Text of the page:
The friction between middle America and the American Muslim community is understandable, but no one chooses to define what the problem is or why it exists.  For the most part, recent Muslim immigrants are choosing to be different.  Rather than assimilating into American society, they decide to unnecessarily stake out their own separate identity, head scarves and all.  Keep in mind that Islam is not a race, nor is it a nationality – it is a religion, a set of chosen beliefs.  America is a country that champions different belief systems and protects religious liberties, it is the acceptance of ideas that are different than ours that has been a unifying force.

We have seen Sunni and Shia violence in Iraq, and we have seen Catholic and Protestant violence in Ireland.  The United States has largely been spared religious antagonism due to the principles which founded this nation.  It is this national and religious unity, e pluribus unum, that has spared us the horrors we have seen around the world.  The disintegration of Yugoslavia in the latter part of the 20th century is probably the best example.  Former peaceful neighbors warred against one another, committing murder, ethnic cleansing, and genocide.  The Croats as Catholics, the Serbs as Eastern Orthodox, and Bosnian Muslims all have blood on their hands as a result of that unnecessary conflict.  This is a lesson that our country ignores, the catastrophic results of multiculturalism and maintaining an ethos other than “e pluribus unum.”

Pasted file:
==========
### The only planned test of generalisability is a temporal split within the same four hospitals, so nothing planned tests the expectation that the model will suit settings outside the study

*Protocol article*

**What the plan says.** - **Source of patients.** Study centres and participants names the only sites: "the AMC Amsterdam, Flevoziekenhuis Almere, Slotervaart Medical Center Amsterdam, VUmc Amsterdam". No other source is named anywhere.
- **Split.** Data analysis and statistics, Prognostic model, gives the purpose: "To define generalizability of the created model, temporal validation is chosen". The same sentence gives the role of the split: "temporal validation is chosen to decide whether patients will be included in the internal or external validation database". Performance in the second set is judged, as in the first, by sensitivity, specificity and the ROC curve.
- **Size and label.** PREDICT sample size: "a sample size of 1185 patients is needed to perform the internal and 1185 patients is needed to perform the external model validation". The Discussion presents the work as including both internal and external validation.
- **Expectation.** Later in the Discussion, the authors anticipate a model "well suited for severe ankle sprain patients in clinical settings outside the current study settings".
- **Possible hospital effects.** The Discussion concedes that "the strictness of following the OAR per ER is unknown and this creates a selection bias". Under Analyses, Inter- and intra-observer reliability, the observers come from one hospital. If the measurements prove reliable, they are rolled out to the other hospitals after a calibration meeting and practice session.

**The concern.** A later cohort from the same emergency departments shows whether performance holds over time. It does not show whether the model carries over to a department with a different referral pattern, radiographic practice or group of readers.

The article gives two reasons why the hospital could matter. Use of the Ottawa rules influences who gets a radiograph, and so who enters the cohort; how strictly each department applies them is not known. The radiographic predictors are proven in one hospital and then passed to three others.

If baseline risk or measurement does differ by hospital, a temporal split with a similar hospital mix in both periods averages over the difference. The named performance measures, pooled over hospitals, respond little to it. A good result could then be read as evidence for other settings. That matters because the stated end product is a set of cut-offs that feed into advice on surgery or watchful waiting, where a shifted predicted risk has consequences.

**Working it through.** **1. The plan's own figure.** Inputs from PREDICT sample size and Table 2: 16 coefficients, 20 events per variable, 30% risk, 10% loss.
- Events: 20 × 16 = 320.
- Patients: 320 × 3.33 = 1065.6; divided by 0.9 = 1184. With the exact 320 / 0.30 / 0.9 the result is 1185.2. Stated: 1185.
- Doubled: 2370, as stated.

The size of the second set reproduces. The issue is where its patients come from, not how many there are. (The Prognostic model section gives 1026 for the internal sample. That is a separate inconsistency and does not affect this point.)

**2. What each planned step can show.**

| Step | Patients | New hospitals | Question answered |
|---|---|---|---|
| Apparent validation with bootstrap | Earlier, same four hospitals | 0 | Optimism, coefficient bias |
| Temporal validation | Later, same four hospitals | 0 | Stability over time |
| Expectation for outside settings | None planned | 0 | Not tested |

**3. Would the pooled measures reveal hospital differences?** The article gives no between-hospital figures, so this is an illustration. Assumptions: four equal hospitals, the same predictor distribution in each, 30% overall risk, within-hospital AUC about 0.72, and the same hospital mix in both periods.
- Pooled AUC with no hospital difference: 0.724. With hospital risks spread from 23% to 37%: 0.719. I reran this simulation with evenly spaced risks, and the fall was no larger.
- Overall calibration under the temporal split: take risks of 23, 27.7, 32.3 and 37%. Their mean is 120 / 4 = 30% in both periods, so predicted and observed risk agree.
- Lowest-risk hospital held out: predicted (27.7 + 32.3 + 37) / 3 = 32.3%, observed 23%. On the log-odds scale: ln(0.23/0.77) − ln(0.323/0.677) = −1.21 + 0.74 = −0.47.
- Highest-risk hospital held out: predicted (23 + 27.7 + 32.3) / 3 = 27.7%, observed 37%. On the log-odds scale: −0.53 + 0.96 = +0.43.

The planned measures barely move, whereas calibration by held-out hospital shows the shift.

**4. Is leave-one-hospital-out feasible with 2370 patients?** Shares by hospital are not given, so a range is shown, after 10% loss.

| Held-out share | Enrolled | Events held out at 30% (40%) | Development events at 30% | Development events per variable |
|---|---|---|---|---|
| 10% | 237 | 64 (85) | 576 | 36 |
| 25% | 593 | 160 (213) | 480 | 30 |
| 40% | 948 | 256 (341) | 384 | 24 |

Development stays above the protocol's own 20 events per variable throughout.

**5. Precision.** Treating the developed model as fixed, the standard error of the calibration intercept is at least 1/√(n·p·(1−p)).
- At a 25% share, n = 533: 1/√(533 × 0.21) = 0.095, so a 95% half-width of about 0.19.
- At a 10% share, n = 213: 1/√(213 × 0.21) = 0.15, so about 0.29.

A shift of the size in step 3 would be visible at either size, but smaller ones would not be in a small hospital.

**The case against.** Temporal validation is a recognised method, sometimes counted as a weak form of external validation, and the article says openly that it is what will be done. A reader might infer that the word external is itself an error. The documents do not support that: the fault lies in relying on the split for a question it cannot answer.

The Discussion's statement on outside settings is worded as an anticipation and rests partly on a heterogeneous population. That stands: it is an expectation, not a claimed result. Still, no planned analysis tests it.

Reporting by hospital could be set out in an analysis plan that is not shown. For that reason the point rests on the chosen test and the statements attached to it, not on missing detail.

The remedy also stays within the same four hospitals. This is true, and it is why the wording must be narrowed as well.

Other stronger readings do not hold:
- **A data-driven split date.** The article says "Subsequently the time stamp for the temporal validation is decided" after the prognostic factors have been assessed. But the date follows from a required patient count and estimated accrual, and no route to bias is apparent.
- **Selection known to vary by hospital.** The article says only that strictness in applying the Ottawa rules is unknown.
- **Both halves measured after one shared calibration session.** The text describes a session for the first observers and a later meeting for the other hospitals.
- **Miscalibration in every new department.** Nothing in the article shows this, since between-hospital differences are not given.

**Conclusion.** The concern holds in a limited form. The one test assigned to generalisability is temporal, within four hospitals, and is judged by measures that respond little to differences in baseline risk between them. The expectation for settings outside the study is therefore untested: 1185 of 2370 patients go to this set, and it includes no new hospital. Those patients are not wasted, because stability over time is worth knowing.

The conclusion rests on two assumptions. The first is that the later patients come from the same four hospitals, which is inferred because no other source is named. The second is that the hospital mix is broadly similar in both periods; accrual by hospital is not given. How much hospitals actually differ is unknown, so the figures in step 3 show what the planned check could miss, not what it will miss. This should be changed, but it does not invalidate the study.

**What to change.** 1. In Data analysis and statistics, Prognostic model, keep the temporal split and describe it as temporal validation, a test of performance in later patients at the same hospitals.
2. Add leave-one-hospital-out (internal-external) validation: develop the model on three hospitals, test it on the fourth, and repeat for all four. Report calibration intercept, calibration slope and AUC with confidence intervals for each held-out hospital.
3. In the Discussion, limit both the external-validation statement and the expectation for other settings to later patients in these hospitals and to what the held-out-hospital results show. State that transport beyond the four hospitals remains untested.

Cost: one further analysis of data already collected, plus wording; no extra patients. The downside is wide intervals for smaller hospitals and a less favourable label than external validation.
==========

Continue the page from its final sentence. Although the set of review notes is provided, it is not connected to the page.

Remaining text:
I use Islam as an example only because it is the backdrop of Malala Yousafzai’s story and the story of hundreds of thousands around the world willing to take a bullet for a free society and individual liberty.  The Malala’s of the world are our hope, while the Taliban fighters who shot her are a threat to that very hope.  Christianity has gone through its struggles and dark periods centuries ago.  A quick review of the Pew Research Centers findings on attitudes in the Muslim world shows a worldwide struggle of their own currently taking place and also that a majority of American Muslims feel they are discriminated against.  In that regard there are three problems facing us: 1) How do we help and protect the Malala’s of the world?  2) How do we make sure that radical Islam and the philosophy of its condoners die a quick and dramatic death?  3) How do we make sure U.S. citizens that follow Islam are part of the fabric of our society?